UTSA Prepares Graduate Gonzalo Hernandez III to Fight Cyberattacks | UTSA today | UTSA

Before Hernandez arrived on campus, he enrolled in several dual-credit courses in high school, earning 37 college credits. After reviewing UTSA’s cybersecurity curriculum, he was intrigued by the quality of its planning and saw the opportunity to double major in cybersecurity and information systems. Although he was accepted to several universities in Texas, Hernandez chose UTSA because it felt like home.

“The best school to go to for cybersecurity is – hands down – UTSA,” he said.

UTSA is a leader in cybersecurity. It is one of the few colleges or universities in the nation—and the only HSI—to have three National Center of Academic Excellence designations from the U.S. Department of Homeland Security and the National Security Agency.

Since the COVID-19 outbreak, there has been an increase in phishing emails and websites. According to last digits, 812 million malware infections were reported in 2019 and more than 1.5 million phishing sites were created each month thereafter. These statistics motivate Hernandez’s passion to enter the cyber industry.

“I’m naturally drawn to protecting people.” Hernandez said. “It matches my credentials and fuels my desire to protect people from hackers and scammers.”

As society becomes more dependent on technology, he said, the need for cybersecurity increases. There is no indication that this trend will slow down.

Sensitive information, such as social security and banking details, are all stored in cloud storage services. Protecting all data from theft and damage makes cybersecurity essential.

“The reason people feel comfortable being on the internet is because of cybersecurity professionals,” he said.

Hernandez’ drive for success began at a young age. While other children played in the parks, he worked with his father at his auto parts business where he said he learned the true meaning of hard work and restlessness.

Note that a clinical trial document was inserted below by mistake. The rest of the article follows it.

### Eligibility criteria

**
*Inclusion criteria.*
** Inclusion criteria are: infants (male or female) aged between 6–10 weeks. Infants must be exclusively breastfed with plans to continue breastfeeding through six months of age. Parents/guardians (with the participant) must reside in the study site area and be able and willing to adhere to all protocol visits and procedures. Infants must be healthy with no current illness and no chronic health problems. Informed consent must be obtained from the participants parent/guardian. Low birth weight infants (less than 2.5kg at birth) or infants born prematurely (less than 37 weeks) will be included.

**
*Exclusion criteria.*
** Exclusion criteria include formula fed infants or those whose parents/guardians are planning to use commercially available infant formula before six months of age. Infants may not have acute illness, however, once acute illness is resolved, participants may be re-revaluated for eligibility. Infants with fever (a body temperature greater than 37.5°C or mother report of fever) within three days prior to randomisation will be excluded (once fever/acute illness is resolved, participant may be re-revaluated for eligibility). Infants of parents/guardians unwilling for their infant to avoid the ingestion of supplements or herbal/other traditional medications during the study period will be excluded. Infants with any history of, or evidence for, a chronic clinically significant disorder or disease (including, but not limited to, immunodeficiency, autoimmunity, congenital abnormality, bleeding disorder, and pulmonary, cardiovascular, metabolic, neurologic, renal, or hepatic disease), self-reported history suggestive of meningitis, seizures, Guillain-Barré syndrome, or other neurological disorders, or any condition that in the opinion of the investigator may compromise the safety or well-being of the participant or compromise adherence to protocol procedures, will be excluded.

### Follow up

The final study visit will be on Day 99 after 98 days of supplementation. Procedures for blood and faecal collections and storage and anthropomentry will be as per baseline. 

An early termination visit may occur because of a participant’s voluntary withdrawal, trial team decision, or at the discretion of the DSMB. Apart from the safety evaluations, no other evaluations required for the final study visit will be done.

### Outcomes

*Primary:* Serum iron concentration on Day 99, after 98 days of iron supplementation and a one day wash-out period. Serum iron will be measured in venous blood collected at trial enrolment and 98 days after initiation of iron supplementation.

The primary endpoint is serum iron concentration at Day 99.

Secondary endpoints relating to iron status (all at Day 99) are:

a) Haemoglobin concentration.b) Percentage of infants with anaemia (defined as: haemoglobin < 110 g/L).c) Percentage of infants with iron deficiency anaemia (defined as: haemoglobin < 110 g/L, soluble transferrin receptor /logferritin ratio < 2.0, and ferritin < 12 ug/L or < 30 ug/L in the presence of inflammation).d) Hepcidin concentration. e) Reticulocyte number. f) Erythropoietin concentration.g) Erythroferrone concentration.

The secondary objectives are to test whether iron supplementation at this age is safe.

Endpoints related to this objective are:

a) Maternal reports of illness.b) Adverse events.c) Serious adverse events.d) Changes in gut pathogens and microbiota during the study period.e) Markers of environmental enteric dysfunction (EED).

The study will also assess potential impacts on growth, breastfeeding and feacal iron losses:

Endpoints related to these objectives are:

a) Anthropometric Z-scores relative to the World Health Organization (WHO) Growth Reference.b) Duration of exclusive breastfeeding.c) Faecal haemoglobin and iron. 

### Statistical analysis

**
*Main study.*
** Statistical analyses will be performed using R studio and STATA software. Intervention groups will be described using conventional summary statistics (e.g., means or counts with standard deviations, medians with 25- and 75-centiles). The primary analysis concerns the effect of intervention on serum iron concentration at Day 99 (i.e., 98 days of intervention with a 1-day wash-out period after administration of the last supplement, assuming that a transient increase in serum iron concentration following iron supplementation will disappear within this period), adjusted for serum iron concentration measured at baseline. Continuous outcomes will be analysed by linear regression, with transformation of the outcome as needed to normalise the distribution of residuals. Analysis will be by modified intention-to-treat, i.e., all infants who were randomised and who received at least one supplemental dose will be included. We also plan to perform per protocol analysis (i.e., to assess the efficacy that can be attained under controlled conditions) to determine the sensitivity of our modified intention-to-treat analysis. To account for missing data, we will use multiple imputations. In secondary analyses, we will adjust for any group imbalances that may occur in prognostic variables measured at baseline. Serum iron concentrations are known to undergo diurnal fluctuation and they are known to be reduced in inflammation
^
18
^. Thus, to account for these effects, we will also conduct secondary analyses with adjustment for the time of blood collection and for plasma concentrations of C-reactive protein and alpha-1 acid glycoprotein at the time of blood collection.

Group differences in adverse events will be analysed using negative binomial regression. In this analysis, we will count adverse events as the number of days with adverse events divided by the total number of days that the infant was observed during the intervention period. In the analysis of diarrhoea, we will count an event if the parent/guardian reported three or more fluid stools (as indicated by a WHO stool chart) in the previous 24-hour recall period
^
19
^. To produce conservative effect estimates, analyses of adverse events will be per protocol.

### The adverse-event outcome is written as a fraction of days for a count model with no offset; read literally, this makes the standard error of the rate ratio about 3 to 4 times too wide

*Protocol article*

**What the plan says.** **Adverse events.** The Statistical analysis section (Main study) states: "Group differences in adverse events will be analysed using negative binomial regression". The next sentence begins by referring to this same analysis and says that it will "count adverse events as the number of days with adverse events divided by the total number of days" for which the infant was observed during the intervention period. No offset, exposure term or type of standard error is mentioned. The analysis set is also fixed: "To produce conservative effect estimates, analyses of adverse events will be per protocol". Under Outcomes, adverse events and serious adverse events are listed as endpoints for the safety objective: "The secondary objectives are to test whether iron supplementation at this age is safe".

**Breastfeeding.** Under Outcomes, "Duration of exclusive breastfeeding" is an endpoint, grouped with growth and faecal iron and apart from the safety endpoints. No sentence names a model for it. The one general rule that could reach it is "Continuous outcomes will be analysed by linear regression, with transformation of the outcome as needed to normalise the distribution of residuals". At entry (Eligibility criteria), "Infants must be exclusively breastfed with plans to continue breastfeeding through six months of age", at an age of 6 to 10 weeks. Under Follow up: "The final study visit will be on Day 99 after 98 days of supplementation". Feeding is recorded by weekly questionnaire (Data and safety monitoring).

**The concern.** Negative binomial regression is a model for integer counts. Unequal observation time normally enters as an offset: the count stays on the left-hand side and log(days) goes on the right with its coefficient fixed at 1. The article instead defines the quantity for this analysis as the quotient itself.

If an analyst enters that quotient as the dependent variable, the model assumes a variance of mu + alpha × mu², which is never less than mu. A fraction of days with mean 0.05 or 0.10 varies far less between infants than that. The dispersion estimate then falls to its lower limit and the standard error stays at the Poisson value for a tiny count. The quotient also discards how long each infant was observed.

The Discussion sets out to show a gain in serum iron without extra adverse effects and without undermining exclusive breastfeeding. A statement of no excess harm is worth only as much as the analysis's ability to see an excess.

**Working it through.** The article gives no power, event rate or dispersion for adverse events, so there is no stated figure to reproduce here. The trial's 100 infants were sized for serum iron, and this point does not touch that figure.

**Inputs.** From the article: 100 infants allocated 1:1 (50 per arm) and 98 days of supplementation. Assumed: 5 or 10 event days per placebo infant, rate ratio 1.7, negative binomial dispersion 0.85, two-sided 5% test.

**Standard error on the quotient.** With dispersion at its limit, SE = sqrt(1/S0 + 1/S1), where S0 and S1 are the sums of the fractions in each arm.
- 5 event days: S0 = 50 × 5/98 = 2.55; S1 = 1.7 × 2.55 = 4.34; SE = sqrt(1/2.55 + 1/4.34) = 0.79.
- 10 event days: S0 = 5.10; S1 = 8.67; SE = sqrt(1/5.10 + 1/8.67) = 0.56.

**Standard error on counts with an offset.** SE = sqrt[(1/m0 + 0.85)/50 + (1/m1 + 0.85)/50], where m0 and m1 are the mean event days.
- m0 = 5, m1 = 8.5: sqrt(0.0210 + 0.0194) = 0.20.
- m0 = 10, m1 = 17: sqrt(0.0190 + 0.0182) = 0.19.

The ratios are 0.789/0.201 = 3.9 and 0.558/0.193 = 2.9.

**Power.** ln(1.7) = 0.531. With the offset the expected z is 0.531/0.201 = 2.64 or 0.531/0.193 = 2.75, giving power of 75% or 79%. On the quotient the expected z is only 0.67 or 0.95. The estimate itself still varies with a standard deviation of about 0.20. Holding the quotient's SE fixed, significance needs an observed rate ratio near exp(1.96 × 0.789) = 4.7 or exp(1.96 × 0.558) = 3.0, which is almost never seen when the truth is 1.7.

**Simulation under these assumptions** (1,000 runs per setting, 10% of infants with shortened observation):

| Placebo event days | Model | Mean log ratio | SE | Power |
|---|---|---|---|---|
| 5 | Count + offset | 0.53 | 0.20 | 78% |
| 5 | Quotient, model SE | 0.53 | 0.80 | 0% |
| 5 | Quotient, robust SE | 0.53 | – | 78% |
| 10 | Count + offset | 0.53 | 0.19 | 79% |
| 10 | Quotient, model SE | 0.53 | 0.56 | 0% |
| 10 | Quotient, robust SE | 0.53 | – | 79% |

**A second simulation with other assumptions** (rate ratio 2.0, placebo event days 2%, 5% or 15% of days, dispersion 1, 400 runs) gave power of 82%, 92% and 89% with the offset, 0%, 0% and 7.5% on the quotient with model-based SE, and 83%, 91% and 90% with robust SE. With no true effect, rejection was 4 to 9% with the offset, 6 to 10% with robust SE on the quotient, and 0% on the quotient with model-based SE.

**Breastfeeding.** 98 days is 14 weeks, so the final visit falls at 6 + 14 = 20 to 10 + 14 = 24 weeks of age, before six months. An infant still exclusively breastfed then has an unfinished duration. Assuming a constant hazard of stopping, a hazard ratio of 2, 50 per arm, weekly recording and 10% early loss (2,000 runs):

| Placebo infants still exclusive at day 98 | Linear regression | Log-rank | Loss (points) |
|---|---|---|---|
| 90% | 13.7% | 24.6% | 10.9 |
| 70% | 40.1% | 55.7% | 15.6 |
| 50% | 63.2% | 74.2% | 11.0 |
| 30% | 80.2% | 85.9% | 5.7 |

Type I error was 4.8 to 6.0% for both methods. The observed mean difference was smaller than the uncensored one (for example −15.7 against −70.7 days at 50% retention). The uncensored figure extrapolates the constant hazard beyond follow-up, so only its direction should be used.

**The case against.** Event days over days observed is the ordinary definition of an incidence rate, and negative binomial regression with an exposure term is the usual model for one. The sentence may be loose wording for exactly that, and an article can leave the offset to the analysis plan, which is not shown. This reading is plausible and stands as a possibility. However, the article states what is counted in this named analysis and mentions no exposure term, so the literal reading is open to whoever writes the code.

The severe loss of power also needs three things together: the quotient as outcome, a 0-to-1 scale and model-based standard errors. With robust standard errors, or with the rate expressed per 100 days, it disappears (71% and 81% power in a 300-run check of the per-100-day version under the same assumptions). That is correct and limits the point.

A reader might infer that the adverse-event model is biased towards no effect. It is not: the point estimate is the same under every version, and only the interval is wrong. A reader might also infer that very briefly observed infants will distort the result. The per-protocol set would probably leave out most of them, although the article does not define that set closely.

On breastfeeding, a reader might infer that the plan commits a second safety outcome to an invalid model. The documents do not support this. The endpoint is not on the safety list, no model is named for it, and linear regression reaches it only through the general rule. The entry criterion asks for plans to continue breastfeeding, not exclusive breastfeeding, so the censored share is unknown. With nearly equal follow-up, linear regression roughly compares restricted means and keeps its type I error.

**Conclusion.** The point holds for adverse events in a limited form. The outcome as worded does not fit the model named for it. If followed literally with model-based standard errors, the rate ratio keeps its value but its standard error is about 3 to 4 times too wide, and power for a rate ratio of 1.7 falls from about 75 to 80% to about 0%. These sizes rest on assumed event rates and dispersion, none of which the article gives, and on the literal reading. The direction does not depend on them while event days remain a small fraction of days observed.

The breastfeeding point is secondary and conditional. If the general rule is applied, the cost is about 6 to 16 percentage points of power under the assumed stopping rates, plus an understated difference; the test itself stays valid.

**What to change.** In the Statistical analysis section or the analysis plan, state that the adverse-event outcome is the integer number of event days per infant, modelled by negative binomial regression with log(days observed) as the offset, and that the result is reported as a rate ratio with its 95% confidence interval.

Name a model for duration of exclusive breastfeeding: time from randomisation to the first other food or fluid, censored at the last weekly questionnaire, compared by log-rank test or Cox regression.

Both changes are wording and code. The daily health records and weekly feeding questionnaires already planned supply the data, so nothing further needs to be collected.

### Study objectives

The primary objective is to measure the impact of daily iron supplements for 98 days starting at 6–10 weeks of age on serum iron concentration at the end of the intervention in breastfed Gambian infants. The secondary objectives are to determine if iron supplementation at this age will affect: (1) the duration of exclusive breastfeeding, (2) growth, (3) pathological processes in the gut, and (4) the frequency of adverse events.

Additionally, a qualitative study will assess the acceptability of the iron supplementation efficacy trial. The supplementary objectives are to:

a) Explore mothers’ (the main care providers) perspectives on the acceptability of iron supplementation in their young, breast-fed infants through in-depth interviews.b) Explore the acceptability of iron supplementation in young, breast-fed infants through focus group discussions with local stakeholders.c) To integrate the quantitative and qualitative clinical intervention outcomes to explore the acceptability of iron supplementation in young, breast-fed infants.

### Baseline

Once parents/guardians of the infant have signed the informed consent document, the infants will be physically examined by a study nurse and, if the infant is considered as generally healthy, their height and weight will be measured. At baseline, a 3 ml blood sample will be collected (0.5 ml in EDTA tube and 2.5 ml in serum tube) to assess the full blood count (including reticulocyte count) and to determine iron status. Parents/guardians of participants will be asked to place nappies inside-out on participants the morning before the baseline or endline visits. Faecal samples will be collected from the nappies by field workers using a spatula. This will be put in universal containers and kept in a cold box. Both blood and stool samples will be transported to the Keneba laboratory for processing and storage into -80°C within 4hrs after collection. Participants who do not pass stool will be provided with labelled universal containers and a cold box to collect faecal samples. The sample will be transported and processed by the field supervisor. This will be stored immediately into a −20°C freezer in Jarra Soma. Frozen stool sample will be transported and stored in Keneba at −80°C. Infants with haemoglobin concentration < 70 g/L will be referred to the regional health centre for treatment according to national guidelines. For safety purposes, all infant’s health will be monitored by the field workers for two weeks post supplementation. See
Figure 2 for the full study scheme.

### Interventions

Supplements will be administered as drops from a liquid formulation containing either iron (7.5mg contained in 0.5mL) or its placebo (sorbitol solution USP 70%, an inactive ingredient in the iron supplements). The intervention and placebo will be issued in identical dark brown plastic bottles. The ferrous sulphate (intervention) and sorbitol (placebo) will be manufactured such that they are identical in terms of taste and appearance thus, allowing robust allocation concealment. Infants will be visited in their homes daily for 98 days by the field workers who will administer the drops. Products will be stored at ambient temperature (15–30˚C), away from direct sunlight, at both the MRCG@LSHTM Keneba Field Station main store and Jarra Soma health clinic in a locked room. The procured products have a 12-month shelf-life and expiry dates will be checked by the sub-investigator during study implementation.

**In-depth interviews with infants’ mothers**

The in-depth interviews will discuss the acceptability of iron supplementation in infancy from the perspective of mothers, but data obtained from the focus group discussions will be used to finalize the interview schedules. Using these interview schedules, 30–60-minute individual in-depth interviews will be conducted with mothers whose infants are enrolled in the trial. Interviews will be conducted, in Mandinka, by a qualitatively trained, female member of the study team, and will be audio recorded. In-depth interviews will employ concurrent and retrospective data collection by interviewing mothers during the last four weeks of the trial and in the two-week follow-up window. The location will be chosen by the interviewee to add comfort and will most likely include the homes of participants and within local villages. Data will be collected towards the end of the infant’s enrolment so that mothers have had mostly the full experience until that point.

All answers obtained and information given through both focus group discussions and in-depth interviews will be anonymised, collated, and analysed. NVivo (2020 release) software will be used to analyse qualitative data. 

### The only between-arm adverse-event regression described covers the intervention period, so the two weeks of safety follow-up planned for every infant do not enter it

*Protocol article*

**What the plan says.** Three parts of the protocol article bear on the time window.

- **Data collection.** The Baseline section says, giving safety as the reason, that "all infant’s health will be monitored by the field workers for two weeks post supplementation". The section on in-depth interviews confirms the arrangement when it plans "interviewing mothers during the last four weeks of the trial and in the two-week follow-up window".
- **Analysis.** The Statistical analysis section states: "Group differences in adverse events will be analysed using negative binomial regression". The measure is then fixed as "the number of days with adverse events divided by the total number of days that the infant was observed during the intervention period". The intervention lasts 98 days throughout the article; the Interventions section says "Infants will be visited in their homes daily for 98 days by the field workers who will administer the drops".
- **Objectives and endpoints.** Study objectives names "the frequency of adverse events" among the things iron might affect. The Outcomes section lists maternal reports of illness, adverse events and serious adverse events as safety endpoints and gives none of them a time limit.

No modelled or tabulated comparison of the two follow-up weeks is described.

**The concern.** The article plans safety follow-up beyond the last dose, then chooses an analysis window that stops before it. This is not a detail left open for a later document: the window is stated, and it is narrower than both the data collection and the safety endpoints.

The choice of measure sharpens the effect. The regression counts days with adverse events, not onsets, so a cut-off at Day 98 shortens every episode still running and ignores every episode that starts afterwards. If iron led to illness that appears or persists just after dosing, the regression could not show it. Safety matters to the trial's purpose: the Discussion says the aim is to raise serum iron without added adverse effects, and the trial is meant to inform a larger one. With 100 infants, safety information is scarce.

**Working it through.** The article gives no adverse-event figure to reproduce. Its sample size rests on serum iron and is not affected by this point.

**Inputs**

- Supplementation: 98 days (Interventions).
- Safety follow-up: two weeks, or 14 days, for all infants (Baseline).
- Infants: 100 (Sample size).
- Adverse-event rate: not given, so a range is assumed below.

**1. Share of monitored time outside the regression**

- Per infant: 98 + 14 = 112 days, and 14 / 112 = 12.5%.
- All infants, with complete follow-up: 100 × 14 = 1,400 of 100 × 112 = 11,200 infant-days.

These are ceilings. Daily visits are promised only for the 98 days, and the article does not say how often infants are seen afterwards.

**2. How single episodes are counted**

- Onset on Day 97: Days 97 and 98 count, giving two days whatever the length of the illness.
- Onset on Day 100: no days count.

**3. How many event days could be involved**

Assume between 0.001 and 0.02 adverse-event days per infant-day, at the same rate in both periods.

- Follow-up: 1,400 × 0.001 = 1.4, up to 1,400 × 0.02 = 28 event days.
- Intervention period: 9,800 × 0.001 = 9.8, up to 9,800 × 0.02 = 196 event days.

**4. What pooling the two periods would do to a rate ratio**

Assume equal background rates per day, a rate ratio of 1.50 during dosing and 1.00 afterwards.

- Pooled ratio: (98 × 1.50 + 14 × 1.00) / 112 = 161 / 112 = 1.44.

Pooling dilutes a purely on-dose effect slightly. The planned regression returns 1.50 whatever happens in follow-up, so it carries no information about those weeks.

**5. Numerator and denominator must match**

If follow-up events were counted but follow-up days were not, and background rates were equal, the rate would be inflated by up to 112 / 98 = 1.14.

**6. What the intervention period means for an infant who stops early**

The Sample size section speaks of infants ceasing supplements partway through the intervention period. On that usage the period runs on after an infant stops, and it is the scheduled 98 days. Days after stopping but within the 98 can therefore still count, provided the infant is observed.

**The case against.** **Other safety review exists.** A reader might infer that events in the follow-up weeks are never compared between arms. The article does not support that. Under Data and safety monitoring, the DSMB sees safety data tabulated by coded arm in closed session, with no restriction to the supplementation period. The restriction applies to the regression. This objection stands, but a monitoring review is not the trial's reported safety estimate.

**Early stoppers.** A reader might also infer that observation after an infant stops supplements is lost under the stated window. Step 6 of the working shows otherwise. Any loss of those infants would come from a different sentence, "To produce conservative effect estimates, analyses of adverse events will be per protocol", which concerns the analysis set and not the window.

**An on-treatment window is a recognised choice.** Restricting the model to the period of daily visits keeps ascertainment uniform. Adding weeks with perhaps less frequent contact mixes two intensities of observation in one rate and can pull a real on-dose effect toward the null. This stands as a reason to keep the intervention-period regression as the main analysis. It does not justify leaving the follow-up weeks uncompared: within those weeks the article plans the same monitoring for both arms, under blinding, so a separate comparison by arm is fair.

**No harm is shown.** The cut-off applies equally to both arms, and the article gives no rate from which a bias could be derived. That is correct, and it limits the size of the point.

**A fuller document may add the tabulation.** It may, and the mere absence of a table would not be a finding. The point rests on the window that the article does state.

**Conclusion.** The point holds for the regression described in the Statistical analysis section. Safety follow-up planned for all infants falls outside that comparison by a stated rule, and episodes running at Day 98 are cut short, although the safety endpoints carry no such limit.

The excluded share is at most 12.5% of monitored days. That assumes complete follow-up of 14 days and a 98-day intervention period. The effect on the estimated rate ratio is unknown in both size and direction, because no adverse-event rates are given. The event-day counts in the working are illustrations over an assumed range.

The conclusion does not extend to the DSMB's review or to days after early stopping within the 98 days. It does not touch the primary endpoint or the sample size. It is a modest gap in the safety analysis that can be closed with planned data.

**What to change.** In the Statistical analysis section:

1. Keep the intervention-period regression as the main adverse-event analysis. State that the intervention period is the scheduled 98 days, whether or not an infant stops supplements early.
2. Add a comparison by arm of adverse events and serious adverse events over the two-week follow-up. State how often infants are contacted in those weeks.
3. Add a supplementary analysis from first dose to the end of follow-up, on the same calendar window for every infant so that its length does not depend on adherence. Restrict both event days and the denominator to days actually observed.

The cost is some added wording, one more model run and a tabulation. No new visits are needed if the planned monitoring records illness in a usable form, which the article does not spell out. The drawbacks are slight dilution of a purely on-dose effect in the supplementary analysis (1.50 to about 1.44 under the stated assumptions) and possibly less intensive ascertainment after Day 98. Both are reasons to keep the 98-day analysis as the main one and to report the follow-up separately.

Hernandez said his grandfather was also a big influence in his life.

“My grandfather’s journey, picking cotton in the fields when I was 10, then later graduating and building his empire, had a huge impact on my life,” he said. .

Hernandez’s education at UTSA has already included experience in the workforce. While preparing for his degrees, he was hired as a contractor for MoneyGram last summer to scan emails for malicious behavior.

Now he is applying his second UTSA degree to a position as an information systems analyst for R1 RCM, an American revenue cycle management company serving hospitals, health systems and physician groups across the states. -United. Recently promoted to a full-time position, his role includes assessing risks and implementing security measures to protect corporate networks and computer systems.

“My information systems degree taught me the basics of this growing industry,” Hernandez said. “It will allow me to focus more on emerging technologies and security measures rather than constantly having to learn the simple concepts that help bring it all together.”

Throughout his time at UTSA, Hernandez says he developed fundamental skills that prepared him for the job market. Of the many courses he enrolled in, he said the most influential was Intrusion Detection and Incident Response taught by Professor Ian Thomas Burre.

“Everything I learned in this course coincides with my current job,” Hernandez said. “It had a huge impact. Professor Burress made sure to adapt this course to a work-integrated online learning environment.

As part of its strategic plan, UTSA aims for 75% of its undergraduate students to participate in some type of experiential learning upon graduation. These programs help students hone technical and soft skills that will be in demand by employers.

Hernandez has climbed Colorado’s Mount Elbert.

Hernandez’s passion and strong drive to learn more extends to outdoor pursuits as well. During spring break this year, he and some friends climbed Mount Elbert in Colorado, the highest peak in the Rocky Mountains.

After months of mental and physical preparation, he was determined to reach the 14,000 foot summit. When some of his friends couldn’t continue the hike, Hernandez, climbing on his hands and knees, was determined to reach the top.

It was the descent that proved to be the most dangerous. As night fell, he and his friends got trapped in the snow and Hernandez twisted his ankle.

“I had been without water for a long time because my water bottle had frozen. I thought I was going to slide down, but I went past the trail entry mark because I thought I had gone too high,” Hernandez recalled. “Then when I tried to put weight on my foot, I couldn’t.”

They had to keep descending to meet the rangers who rescued them by snowmobile.

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